I’m very interested, as a filmmaker, in working on subjects that I think are reflective of something fundamental about the way we’re living now. One of the things I just adore about Marcel Ophuls, who made The Sorrow and the Pity, is that you watch a film that he’s made 30 years later and it’s this amazing time capsule about the way people thought back then. My thrust isn’t so much as an advocacy filmmaker; I’m really more interested in portraits of the way people think and the way people live. Often I’m drawn to these very big international subjects, because I see them as being fundamental and very important.

You gain amazing access in your films. In Big Men, you were right there when the head of the oil company got a government official to assure him that any new rules they created for foreign companies wouldn’t apply to him. How do you get into those intimate spaces, and how do you get people to talk so freely around you?

There are a couple things. I’m very persistent. I ask a lot, and I don’t really give up. I mean, I give up when I know something’s impossible, but I don’t think many things are impossible. And there’s also the fact that, when I ask somebody if I can film with them, I’m very clear that the footage will be mine—that it’s my movie, that they’re not going to be involved with the cutting of it—but I’m also very clear about the fact that my intention is to be respectful. I’m not trying to make films that make someone look like a jerk. I’m not interested in gaining someone’s trust and then tearing it to shreds. I’m interested in intimate portraits that I think are honest.

My guess is that people sense that I’m sincere, because I am, and that I respect people’s limits. And that I’m interested very much in their perspective on things. A lot of people feel like they’re misunderstood or they’re not seen, and they want to share something about their achievements or their life. So the idea that a filmmaker is coming in and is actually going to listen? That’s sort of precious. The most difficult thing about access in my experience… well, there’s two things. There’s getting it in the first place, and the second thing is maintaining it when everything goes to hell in a hand basket. They’re two separate challenges. Ultimately, if you stick around long enough, things will go awry. They always do.

Do you think being a woman might help?

Of course! One of the oil guys at one point in the filming process joked about letting me do it because he liked having me put my hand up his shirt when I was putting on the microphone. And, you know, he was joking, but there’s some truth to that. Having a nice, interested woman around is more appealing to them than having a nice, interested man around. It definitely makes a difference.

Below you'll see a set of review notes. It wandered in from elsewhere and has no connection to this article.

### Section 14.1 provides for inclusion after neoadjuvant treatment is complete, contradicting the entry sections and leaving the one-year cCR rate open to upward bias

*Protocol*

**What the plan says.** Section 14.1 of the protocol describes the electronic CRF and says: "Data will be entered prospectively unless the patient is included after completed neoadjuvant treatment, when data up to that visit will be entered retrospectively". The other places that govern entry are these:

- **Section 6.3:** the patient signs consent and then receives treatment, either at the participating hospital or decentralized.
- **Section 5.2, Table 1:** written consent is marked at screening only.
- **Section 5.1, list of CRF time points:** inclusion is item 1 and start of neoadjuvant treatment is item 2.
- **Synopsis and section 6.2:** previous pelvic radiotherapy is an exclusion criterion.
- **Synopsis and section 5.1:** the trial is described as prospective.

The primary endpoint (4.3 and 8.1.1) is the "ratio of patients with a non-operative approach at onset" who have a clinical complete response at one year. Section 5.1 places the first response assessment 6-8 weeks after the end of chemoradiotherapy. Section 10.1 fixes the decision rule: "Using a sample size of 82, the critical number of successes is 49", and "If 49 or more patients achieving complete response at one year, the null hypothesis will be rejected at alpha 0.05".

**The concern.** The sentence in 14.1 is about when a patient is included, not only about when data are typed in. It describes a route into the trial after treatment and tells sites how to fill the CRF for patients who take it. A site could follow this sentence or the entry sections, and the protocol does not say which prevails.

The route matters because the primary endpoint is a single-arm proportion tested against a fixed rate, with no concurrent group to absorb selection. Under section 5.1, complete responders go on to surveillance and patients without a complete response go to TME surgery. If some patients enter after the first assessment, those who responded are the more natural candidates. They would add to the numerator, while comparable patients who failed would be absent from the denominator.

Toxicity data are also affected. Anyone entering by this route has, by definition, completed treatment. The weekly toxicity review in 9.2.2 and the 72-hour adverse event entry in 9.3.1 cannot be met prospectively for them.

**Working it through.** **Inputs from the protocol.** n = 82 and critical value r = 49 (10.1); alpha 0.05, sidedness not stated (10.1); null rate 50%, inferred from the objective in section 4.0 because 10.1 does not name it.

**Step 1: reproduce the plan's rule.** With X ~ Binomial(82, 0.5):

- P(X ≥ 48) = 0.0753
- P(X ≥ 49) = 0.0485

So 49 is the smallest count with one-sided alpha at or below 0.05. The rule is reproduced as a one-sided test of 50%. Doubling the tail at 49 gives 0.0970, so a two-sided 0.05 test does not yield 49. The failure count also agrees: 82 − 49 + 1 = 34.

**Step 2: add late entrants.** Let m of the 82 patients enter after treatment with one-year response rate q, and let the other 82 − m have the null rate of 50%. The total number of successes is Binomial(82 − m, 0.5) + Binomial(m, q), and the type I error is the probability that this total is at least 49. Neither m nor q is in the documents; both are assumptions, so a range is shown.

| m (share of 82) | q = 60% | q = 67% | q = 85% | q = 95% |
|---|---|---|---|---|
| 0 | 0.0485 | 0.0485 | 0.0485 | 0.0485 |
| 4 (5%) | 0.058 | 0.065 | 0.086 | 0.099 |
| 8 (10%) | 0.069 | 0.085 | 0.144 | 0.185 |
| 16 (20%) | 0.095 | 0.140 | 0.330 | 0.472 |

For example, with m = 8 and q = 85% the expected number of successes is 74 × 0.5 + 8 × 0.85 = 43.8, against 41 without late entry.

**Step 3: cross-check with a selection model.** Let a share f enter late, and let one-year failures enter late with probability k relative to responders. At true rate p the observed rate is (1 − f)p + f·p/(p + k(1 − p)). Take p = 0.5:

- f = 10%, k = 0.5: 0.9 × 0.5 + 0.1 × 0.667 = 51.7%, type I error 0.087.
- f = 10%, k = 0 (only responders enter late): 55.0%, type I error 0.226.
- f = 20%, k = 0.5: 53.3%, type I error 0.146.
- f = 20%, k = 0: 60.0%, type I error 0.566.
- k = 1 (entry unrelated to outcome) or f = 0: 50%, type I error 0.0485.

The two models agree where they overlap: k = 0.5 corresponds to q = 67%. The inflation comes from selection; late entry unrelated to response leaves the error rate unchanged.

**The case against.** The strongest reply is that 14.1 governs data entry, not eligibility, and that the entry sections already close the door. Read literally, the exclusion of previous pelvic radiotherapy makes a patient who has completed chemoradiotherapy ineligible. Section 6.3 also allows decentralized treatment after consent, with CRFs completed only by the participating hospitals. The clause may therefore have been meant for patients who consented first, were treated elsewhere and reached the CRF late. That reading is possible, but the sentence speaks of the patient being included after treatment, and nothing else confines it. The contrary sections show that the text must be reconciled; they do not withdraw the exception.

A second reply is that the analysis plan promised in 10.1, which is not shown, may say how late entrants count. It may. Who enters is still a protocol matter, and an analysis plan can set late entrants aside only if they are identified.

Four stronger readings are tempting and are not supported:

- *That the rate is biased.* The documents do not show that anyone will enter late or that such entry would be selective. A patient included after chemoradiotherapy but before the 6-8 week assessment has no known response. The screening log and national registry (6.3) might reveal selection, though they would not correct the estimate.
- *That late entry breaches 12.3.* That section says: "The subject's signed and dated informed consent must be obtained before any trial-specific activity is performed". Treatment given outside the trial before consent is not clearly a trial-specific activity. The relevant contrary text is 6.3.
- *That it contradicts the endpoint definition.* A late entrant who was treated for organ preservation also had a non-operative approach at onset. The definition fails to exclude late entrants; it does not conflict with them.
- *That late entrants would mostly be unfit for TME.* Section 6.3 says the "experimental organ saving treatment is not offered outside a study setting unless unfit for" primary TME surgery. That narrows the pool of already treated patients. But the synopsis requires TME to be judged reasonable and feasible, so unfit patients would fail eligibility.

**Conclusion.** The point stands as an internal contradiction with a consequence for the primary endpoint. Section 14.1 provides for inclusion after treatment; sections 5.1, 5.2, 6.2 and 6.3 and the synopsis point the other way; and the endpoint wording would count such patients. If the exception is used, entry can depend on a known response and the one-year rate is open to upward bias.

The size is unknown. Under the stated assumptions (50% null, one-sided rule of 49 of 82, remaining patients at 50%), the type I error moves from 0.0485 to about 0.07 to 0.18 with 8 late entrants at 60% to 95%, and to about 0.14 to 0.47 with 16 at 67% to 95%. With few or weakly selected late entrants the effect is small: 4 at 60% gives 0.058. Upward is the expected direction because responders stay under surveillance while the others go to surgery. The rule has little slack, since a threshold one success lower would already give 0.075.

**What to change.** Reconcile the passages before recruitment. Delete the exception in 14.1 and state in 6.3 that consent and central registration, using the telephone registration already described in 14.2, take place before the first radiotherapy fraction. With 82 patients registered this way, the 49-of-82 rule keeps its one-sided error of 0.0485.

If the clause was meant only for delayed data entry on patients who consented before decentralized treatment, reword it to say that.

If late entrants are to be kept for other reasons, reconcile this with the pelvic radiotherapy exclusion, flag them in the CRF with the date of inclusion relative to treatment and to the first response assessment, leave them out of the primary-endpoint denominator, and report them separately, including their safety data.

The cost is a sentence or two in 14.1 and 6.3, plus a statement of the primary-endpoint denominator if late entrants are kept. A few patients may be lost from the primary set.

And maybe it’s easier for you to seem nonthreatening and sympathetic to somebody who’s feeling defensive—

Oh, sure. I have to say, though, just as an aside: I think men get asked very rarely, “Do you think it made a difference that you were a man?” Of course, as a woman, you’re going into a man’s world. In some ways, that makes your life easier and in some ways it makes your life harder. For example, the militants in the movie. They don’t traditionally allow women into their camps because of religious reasons. When I first tried to get access to the militants, I was traveling through the [Niger] Delta with another journalist. I remember him saying to me: “What are you going to do if you can’t get access because you’re a woman?” I thought to myself, “Well, that’s not going to happen!” But he was right: on the page, it looked unlikely that I would be allowed to go sleep inside of a militant camp for an extended period of time. I wasn’t asking to just come in and take photographs. I was asking to come in and stick around for a while. But I grew up with a single mom who was a corporate lawyer, sort of post women’s lib, during women’s lib, something like that—in the 70s. I just was never raised to think of myself as less than or not capable because I was a woman. I don’t look at that as an impediment ever.

No. But I was actually suggesting that it might be an advantage for the kinds of films you’re making. People are often more comfortable talking to women about their feelings, I think.

That’s another thing that connects these two movies. Both of them are about people who aren’t exactly easily wearing their hearts on their sleeves. They’re about going into intimate spaces with people who you normally don’t see in an intimate way. And certainly the fact that I’m a woman helps with that. Big time.